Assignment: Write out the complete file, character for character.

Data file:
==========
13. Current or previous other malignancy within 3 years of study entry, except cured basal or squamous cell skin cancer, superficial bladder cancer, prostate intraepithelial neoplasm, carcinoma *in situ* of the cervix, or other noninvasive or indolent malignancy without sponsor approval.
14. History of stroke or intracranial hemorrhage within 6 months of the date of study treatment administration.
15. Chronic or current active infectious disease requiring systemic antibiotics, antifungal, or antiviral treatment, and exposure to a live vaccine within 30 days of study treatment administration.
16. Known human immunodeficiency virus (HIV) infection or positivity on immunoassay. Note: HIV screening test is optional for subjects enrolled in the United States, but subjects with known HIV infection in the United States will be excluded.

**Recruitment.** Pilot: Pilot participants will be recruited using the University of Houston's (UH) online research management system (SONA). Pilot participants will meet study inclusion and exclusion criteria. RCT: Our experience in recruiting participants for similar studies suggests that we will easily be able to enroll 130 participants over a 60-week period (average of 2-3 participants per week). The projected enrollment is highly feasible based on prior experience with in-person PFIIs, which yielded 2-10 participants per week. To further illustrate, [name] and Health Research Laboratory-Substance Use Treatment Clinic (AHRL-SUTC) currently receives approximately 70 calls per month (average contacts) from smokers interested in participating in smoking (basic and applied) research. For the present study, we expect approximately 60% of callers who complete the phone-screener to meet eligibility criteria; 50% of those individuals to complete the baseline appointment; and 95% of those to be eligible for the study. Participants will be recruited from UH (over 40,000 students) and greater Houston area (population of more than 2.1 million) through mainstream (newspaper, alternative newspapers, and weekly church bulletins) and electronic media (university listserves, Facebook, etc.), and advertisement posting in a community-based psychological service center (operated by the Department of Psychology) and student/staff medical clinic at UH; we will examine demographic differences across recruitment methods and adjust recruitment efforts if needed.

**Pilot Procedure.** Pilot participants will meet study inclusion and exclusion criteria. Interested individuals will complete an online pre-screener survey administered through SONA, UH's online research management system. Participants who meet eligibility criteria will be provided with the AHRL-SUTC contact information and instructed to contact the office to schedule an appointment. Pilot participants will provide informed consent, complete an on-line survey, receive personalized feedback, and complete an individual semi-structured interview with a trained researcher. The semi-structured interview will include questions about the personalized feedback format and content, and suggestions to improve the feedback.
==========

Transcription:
13. Current or previous other malignancy within 3 years of study entry, except cured basal or squamous cell skin cancer, superficial bladder cancer, prostate intraepithelial neoplasm, carcinoma *in situ* of the cervix, or other noninvasive or indolent malignancy without sponsor approval.
14. History of stroke or intracranial hemorrhage within 6 months of the date of study treatment administration.
15. Chronic or current active infectious disease requiring systemic antibiotics, antifungal, or antiviral treatment, and exposure to a live vaccine within 30 days of study treatment administration.
16. Known human immunodeficiency virus (HIV) infection or positivity on immunoassay. Note: HIV screening test is optional for subjects enrolled in the United States, but subjects with known HIV infection in the United States will be excluded.

**Recruitment.** Pilot: Pilot participants will be recruited using the University of Houston's (UH) online research management system (SONA). Pilot participants will meet study inclusion and exclusion criteria. RCT: Our experience in recruiting participants for similar studies suggests that we will easily be able to enroll 130 participants over a 60-week period (average of 2-3 participants per week). The projected enrollment is highly feasible based on prior experience with in-person PFIIs, which yielded 2-10 participants per week. To further illustrate, [name] and Health Research Laboratory-Substance Use Treatment Clinic (AHRL-SUTC) currently receives approximately 70 calls per month (average contacts) from smokers interested in participating in smoking (basic and applied) research. For the present study, we expect approximately 60% of callers who complete the phone-screener to meet eligibility criteria; 50% of those individuals to complete the baseline appointment; and 95% of those to be eligible for the study. Participants will be recruited from UH (over 40,000 students) and greater Houston area (population of more than 2.1 million) through mainstream (newspaper, alternative newspapers, and weekly church bulletins) and electronic media (university listserves, Facebook, etc.), and advertisement posting in a community-based psychological service center (operated by the Department of Psychology) and student/staff medical clinic at UH; we will examine demographic differences across recruitment methods and adjust recruitment efforts if needed.

**Pilot Procedure.** Pilot participants will meet study inclusion and exclusion criteria. Interested individuals will complete an online pre-screener survey administered through SONA, UH's online research management system. Participants who meet eligibility criteria will be provided with the AHRL-SUTC contact information and instructed to contact the office to schedule an appointment. Pilot participants will provide informed consent, complete an on-line survey, receive personalized feedback, and complete an individual semi-structured interview with a trained researcher. The semi-structured interview will include questions about the personalized feedback format and content, and suggestions to improve the feedback.